The landmarked public spaces and plaza of Rockefeller Center, designed in large part by The Associated Architects (an umbrella name for a collection of firms at the time) and built in the early 1930s, are up for a major revamp. Gabellini Sheppard Associates, along with Tishman Speyer, who owns most of the plaza, are proposing a series of changes large and small which went up in front of the Landmark Preservation Commission yesterday (the full proposal is available here). Some of the interventions, which were on the whole well-received, were intended to bring the famous Midtown location more closely in line with its original intent and increase public access and streamline circulation. Perhaps the most symbolic move towards this would be the relocation of a ten-foot-wide “credo” monument honoring John D. Rockefeller, Jr., that was added in the 1960s away from the stairwell where it currently stops the flow of foot traffic and into the gardens. The large stone parapet around the sunken plaza’s central stairwell that was added when ice skating became an annual activity, would be changed to a more delicate brass railing with planters. Both would be removable such that in the warmer months a larger staircase could be added, as was originally in place in the early 1930s. Doors within the sunken plaza that are currently of different heights and punctuated unevenly would be standardized, though the LPC seemed to push back against all-glass walls. Gabellini Sheppard intends to replace much of the stone—which is deteriorating in places—in kind, though the LPC suggested they attempt to retain as much as possible. The pools featuring block glass in the channel garden would be renovated to their former reflective luster thanks to mirror-backed structural glass that would still allow sunlight to filter to the concourse below. Other changes include the moving of statues, flag poles, and rearranging some landscaping, which the commission asked be in part reconsidered. Softer lighting would be integrated throughout, and new terrazzo and other pavements would be added. The height of the road, which is three inches lower than the sidewalks, would be brought up to that same level. The most contentious proposal was the addition of new elevators and the shifting of some stairwells. The current glass canopy elevators would be replaced with transparent volumes topped with bronze. While many on the commission commended the simplicity and transparency, the proposal to integrate screens for public art displays was opposed, including by the local community board, which supported the project otherwise. After responding to suggestions, Gabellini Sheppard Associates will go before the LPC again at a later date with a revised proposal.
Placeholder Alt Text

Green Light, No!

NYC Parks Department required to rethink controversial redesign of Fort Greene Park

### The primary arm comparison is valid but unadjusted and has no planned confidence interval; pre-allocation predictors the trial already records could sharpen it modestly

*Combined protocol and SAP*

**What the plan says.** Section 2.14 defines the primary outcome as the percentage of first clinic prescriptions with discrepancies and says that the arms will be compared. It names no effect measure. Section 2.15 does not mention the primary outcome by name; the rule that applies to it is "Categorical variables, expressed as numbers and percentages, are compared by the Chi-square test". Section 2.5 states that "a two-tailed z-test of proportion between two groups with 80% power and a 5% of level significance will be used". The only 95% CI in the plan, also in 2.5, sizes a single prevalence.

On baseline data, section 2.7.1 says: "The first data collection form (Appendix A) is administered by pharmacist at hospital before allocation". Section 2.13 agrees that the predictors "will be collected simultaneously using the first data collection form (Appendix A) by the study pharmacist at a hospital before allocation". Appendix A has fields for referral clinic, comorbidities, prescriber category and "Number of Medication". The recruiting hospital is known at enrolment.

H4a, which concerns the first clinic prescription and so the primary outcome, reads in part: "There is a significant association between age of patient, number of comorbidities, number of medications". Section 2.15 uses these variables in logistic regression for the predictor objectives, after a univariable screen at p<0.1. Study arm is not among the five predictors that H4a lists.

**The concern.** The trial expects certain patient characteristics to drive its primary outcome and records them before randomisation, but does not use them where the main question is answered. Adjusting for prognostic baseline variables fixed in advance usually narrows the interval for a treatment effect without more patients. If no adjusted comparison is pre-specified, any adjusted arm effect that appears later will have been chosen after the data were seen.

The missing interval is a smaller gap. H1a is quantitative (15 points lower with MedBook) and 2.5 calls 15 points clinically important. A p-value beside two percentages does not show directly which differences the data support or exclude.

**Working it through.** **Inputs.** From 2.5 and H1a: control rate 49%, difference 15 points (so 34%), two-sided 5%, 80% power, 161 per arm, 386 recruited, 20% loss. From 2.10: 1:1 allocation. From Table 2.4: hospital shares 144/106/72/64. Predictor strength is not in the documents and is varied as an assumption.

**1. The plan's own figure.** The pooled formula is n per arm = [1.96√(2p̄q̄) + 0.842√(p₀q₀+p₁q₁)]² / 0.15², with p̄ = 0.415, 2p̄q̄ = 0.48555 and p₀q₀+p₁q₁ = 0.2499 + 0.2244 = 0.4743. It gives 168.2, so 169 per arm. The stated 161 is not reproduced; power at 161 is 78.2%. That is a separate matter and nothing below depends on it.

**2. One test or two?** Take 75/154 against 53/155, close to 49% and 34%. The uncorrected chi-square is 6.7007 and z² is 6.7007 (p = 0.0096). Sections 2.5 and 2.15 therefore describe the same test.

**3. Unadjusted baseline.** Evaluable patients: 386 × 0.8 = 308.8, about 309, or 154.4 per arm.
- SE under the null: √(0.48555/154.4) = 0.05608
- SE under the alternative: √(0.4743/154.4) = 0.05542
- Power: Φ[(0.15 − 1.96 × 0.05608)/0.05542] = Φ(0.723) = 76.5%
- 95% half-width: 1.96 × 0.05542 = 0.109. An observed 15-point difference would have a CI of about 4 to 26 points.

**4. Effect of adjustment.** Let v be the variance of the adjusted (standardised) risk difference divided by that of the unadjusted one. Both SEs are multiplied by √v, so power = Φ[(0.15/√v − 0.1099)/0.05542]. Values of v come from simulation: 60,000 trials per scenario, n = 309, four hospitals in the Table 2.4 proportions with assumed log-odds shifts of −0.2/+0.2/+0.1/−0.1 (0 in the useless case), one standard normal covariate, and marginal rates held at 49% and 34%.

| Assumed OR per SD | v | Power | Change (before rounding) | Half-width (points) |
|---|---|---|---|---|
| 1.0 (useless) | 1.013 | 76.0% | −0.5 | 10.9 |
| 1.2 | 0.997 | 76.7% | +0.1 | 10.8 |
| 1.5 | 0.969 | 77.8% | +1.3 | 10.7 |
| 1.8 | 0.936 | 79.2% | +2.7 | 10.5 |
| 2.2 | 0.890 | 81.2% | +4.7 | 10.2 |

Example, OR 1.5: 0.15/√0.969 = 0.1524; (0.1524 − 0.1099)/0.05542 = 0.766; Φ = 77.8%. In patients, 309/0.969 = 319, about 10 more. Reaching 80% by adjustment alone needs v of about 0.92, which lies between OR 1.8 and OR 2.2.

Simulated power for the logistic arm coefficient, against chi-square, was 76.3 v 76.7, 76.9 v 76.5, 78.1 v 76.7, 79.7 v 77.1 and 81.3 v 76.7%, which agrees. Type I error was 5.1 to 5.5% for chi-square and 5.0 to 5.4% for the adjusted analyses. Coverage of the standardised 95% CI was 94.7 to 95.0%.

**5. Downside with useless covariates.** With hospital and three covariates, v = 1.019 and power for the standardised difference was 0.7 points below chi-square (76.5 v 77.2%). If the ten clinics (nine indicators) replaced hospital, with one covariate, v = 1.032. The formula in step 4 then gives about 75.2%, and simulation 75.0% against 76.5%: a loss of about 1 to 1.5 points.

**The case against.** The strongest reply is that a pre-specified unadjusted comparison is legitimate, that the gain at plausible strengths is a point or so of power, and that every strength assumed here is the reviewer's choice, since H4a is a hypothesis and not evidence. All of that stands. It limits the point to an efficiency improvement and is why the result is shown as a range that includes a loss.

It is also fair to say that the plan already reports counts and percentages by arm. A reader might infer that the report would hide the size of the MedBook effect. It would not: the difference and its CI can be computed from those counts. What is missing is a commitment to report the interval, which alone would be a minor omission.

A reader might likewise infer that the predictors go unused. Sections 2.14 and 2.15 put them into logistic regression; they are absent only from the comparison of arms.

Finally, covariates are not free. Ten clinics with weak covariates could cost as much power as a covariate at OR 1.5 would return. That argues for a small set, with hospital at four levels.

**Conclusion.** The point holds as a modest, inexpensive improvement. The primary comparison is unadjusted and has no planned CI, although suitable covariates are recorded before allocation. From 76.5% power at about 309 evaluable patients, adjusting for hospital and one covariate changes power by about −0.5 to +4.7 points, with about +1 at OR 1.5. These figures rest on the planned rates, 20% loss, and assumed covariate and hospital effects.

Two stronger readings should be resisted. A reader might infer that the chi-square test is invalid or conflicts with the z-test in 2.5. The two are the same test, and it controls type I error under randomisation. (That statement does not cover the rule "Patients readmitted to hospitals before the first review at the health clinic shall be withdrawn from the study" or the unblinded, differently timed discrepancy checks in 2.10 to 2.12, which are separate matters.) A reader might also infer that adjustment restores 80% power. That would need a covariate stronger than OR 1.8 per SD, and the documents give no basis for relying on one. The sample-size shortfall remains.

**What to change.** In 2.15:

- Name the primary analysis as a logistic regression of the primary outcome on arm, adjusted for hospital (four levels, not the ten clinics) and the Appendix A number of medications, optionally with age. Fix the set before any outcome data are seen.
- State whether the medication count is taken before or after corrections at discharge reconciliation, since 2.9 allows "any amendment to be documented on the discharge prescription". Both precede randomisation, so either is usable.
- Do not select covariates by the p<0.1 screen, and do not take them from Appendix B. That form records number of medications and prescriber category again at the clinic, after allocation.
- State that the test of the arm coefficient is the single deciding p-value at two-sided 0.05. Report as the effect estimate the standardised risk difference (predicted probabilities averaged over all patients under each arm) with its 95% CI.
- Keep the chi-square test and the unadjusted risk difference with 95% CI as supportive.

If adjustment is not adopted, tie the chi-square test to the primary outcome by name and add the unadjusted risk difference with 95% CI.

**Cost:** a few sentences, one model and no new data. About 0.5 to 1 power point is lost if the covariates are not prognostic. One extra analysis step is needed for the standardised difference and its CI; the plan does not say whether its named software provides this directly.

Brooklyn’s Fort Greene Park will live to see another day in its current state.  After over three years of controversy, the New York Supreme Court has decided that the 30-acre landscape would not be subject to a redesign or the removal of 83 mature trees until a proper environmental impact review is conducted. The lawsuit was brought against the N.Y.C. Parks Department last April, in which the Sierra Club, the City Club of New York, and Friends of Fort Greene Park (FFGP) demanded the court pause the $10.5 million renovation of the park’s northside entrance, which would have effectively destroyed a 1970’s brutalist plaza by landscape architect A. E. Bye, Jr.  Designed by Frederick Law Olmsted and Calvert Vaux in 1868, Fort Greene Park has been renovated three times in its history. The plan put forth by the Parks Department would revamp the northwestern corner on Myrtle Avenue, an area heavily utilized by local residents in a nearby housing development, and knock out Bye’s pathway—a series of mounds reminiscent of graves as AN previously noted—that leads visitors already inside the park to the 150-foot-tall Prison Ship Martyrs’ Monument. The leveling of this iconic intervention, according to stakeholders, and the addition of the proposed concrete plaza would replace an existing 13,000-square-feet of green space.  The decision to update the park is part of the Park Department’s Parks Without Borders program, an initiative started in 2015 to upgrade eight city parks with enhanced accessibility and better connectivity to the neighborhoods that surround them, free of fencing. The Landmarks Preservation Commission approved the redesign in late 2017.  Based on the recent hearing, the Parks Department is now required to conduct a full environmental review before moving forward with the project. A previously released assessment was denounced by Friends of Fort Greene Park, which found out via a Freedom of Information Act request that the initial statement was heavily redacted and excluded comments from a city-hired landscape architect who recommended all trees be kept on-site, except those that were weak or weren’t in keeping with the park’s historic nature.  “The Parks Department fell short in its responsibilities to be transparent and accountable throughout its Parks Without Borders design process,” said Ling Hsu, president of FFGP, who agrees the northside of the park needs enhancements, but specifically, maintenance repairs and accessibility updates.  “This park isn’t broken,” she said, “so ‘fixing’ it only means giving it some long-delayed maintenance attention, not the significant redesign the Parks Department has planned.”  Nick Paolucci, a spokesperson for the city's law department, told AN in an email that it will continue to work together with Parks to pursue the proposal in full: “The court has delayed important park enhancements such as improved accessibility and other benefits that were supported by the community," wrote Paolucci. "We disagree with this ruling—the city followed the law and the approvals needed for this type of project. An environmental review was not required. We are reviewing the city’s legal options to continue this important initiative.”